The new Scrum Guide, the definitive reference for the Scrum Framework, is out.
As of November 7, Scrum co-creators Jeff Sutherland and Ken Schwaber published an updated version of the Scrum Guide. The last three revisions were in 2011, 2013 and 2016 so this is a relatively fast update since July 2016.
In terms of the magnitude of changes to the Scrum Guide, this is a relatively minor update. It’s more like going from an iPhone 5 to a 6, rather than from an iPhone 7 to the iPhone X.
It was a cleanup and refactoring of the language. It was already a pithy description and now it is just a bit more succinct. I’ve outlined the highlights of the changes below and then provided some additional detail.
Highlights of Changes Scrum Guide
Here are my highlights of changes:
- There is a new section to the Scrum Guide, Uses of Scrum. This is probably aimed at addressing criticisms that the Scrum Framework is only used in IT or SW development.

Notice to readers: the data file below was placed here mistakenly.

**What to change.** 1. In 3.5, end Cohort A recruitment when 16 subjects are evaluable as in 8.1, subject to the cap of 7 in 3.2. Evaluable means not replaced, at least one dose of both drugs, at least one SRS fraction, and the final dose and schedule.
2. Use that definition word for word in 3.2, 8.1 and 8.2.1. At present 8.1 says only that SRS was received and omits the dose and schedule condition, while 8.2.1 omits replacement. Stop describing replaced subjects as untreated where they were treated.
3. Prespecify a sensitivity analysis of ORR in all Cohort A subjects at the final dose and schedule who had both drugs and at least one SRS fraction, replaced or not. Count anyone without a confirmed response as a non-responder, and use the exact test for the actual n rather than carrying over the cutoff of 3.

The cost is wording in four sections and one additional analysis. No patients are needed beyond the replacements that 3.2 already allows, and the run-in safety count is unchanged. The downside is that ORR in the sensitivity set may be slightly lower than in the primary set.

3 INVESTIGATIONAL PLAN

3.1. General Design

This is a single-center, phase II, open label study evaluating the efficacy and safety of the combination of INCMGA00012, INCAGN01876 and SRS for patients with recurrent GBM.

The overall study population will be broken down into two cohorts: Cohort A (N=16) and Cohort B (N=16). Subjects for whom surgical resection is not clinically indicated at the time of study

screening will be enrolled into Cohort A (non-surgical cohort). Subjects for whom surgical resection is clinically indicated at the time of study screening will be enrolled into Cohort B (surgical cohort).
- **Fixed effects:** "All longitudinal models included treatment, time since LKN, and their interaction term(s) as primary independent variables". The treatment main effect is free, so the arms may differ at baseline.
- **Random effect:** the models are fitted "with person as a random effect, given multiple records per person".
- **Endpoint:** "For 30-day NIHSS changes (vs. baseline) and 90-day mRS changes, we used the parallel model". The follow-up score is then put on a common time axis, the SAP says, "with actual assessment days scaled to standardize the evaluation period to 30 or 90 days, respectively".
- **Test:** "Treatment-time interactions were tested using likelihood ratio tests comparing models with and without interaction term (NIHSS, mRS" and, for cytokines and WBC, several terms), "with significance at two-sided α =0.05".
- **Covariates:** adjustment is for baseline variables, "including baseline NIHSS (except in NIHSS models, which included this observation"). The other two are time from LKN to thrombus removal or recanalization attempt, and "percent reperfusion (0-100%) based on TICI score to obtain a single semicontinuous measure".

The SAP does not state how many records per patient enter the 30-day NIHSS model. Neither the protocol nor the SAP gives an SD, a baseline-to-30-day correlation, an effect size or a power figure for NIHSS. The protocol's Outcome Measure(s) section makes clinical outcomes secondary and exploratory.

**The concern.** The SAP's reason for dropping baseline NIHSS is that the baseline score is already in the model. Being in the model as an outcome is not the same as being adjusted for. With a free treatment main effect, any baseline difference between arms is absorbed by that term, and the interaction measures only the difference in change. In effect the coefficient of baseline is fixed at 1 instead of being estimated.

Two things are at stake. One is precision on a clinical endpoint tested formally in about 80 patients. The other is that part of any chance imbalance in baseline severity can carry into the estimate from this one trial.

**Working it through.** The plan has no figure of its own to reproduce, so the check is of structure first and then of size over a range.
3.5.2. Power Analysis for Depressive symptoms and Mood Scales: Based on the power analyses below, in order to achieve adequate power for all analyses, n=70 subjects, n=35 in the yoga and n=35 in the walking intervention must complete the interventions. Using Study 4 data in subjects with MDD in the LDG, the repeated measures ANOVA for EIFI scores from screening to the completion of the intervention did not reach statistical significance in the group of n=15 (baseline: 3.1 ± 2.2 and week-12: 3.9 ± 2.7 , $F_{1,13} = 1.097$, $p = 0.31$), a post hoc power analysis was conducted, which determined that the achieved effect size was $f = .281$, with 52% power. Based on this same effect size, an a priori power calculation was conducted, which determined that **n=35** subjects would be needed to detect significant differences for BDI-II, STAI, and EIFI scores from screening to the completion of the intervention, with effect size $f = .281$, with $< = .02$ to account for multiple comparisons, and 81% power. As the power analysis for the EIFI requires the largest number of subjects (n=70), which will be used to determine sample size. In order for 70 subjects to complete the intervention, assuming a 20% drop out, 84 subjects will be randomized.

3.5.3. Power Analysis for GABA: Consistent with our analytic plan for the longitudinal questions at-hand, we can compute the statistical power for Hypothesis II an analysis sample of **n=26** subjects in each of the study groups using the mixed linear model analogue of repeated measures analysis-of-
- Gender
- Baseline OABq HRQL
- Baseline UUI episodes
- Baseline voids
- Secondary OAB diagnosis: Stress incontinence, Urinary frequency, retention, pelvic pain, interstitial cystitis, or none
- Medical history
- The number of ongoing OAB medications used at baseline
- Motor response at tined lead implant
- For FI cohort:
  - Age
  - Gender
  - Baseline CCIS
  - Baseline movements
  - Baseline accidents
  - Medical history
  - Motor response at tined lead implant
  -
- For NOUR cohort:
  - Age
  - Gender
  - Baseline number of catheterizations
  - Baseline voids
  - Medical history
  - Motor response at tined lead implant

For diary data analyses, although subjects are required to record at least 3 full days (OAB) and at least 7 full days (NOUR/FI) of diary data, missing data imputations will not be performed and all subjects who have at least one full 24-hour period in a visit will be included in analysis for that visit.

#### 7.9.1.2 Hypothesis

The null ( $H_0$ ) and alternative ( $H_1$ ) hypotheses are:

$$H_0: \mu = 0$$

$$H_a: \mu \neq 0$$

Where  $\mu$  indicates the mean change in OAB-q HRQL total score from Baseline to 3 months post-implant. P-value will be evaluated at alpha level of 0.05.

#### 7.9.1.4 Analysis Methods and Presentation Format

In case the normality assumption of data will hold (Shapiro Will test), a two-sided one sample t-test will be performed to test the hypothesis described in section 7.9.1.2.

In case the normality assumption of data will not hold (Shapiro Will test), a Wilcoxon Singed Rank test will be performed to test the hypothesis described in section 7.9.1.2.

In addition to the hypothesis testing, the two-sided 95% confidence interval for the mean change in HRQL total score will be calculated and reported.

- There is a clarification that an Increment is required at the end of the sprint.
- There was a focus on clarifying the role of the Scrum Master, including the statement that the Scrum Master should be making sure that Scrum is enacted, per the Scrum Guide. So many Scrum Masters today aren’t really familiar with the Scrum Guide and so you might question whether they are true Scrum Masters.
- During the Daily Scrum, the 3 questions may be used or other techniques may be used, so long as the meeting is kept to 15 minutes or less.
- At least one improvement from the retrospective is added to the Sprint Backlog for the upcoming Sprint.
- The team should focus on continually improving their Definition of Done.